[Alyson Kuhn] Today, love is in the air and in the mail. The U.S. Postal Service issued its first stamp (above left) honoring love 40 years ago, and its most recent (above right) just two weeks ago. However, the long-running Love stamp series did not start out as a series. In fact, Robert Indiana’s iconic Love stamp, issued in 1973, wasn’t technically a Love stamp—it was a Pop art stamp.
Graphic designer Derry Noyes has been an art director for the USPS stamp program since 1983 (preceded by two years on the Citizens’ Stamp Advisory Committee). She has commissioned artists and designers across the country for 10 Love stamp issues. We chatted with Noyes about the series and its recurrent motifs.
Let’s start with the word itself.
The stamp does not actually have to include the word Love, but once in a while, the word is critical to the stamp. Love is the art; the letterforms make the art. The first Love stamp—Robert Indiana’s in 1973—is unique in that the letterforms are his adaptation of his famous sculpture. People probably bought the stamps because they loved the art, and they loved Robert Indiana. The second Love stamp, by artist Mary Faulconer, featured the word spelled out of flowers. As for the third Love stamp, I happened to be sitting next to Brad Thompson while he was sketching it. It was so elegant and simple—and so Brad.
Derry Noyes has a soft spot for the King and Queen of Hearts (2009), designed by Jeanne Greco. Noyes comments, “I love how the design crosses the border between the King and Queen. It’s so fluid, and it doesn’t say Love. The design speaks for itself with the little hearts.”
What about the heart as a graphic element?
Oh, of course! We’ve had several Love stamps where a heart is the central motif. Recently, I really liked All Heart (2008), art directed by Ethel Kessler. Paul Zwolak’s illustration shows a running man carrying a huge heart. It didn’t say Love on it at all. On other stamps, the heart has been a tiny motif—such as the King & Queen of Hearts. And Peter Good designed Sunrise, a cut paper landscape with a big rising heart. The rays told you it was the sun. It had a nice spirit. And occasionally, the heart is almost a surprise—on José Ortega’s Garden of Love stamps, every flower is made up of heart shapes.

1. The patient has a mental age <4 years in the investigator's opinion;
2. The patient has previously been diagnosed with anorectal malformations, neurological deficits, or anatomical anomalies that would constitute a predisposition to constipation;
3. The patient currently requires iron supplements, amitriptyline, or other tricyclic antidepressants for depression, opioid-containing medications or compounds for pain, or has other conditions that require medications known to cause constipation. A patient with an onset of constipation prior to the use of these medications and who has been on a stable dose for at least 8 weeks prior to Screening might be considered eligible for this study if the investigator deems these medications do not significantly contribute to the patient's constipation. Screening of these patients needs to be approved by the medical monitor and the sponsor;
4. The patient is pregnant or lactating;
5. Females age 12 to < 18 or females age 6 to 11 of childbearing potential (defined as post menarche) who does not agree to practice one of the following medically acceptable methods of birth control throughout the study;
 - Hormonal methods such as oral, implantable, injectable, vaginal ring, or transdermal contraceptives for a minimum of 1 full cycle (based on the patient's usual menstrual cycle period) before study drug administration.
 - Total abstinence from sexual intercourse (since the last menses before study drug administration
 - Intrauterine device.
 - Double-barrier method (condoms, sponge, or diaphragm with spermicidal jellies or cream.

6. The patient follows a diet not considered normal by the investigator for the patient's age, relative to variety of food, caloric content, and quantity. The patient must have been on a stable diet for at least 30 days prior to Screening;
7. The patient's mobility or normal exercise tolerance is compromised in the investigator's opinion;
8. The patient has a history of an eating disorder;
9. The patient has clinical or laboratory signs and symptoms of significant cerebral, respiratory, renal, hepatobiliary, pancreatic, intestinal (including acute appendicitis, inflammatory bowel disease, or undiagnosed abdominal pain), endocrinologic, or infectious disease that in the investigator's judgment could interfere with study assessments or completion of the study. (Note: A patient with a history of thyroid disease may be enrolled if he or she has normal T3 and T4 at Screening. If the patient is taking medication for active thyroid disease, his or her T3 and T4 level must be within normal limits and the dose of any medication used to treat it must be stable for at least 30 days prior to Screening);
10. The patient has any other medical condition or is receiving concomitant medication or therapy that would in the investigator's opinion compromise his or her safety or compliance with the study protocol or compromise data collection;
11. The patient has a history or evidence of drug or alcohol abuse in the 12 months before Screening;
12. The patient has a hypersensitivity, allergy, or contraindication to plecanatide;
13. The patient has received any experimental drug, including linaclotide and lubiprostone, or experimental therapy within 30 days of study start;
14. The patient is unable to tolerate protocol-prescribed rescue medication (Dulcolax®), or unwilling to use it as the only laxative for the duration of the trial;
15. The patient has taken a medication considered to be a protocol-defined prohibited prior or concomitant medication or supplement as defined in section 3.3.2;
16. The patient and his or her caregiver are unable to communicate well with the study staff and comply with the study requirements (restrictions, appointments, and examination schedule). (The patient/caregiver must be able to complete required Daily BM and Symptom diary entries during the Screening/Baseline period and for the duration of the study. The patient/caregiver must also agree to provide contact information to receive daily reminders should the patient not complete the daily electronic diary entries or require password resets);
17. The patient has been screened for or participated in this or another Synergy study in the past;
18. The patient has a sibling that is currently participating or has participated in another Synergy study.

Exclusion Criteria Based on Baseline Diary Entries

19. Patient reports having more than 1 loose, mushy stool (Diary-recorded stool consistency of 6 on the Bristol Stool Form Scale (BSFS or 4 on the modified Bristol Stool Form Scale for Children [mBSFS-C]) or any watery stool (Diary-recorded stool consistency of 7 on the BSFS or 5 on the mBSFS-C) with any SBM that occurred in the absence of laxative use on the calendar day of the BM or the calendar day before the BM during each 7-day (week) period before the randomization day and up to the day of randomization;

And speaking of gardens, what about flowers?
You know, some of the flowers that haven’t been Love stamps would have made great Love stamps—like the 2010 Lunar New Year daffodils, or the herbs that were issued a couple of years ago for the postcard rate. These would have been great for people who want pretty stamps to use. The purple pansies in 2010 sold particularly well.
Actually, I wish the pansies had been on a bigger stamp. The purples are so lush. I perfectly remember my mother planting flats of purple pansies in our yard.
I agree. And many people share that fondness—and perhaps that memory. The original watercolor, by the late Dorothy Maienschein, a Hallmark artist, was introduced on a Mother’s Day card in 1939, then reissued as a friendship card in 1941. In 1942 Hallmark began tracking sales of cards—and by the time the stamp was issued in 2010, almost 30 million pansy cards had been sold. It’s the best-selling card in Hallmark history.
Lisa Catalone’s 34¢ stamp with red rose, photographed by Renee Comet. The 55¢ companion stamp (primarily for wedding invitations) is horizontal, with a pink rose on a closer detail of John Adams’ letter to Abigail Smith.
Another Love stamp I really liked had an unusual floral element—a single rose superimposed on a close-up of a love letter from John Adams to Abigail Smith during their courtship. It was elegant, a beautiful reminder of a time when letter-writing enabled people to express their thoughts and feelings. [Additional historical details here.] Ethel Kessler art directed that issue, and it appealed to overlapping audiences, people who wanted to use them for their weddings and also people who loved the nostalgic, romantic feel.
Generally speaking, what do you think the most popular Love stamps have in common?
I think they are pretty. They can be a little elegant, a little whimsical, but still pretty. Very “designy” designs have tended to be less successful. We always want to appeal to a broad audience—and designs that are sweet, even a bit gooey, are terrifically popular. The Puppy Love stamp  did extremely well.
Other than making sure that the art will look great at stamp size, what do you think about?
I think it’s worth remembering that people don’t see them as single stamps except on envelopes. An important test for all of these is to look at them as a sheet. Often, they are displayed in a case on the wall in the post office. Some hold up really well when you are close, but not as well from a distance. The liveliness of José Ortega’s Garden of Love made it a wonderful sheet—10 different stamps that also create a charming garden.
Love Ribbons: Louise Fili’s 2012 design features ribbons that curl from one stamp to the next.
And Louise Fili’s 2012 Love stamp took that to a new level, with the ribbons trailing across the borders from stamp to stamp. Each stamp is the same, but the pane is like wrapping paper—it’s a continuous piece of art. For me, this stamp has great joie de vivre.
The Love Stamp Series Slideshow on BeyondthePerf.com shows all of the Love stamps in chronological order.
Photos: 2, 3, 6, 8,10 © 2013 StudioAlex. All stamp art © USPS, used with permission.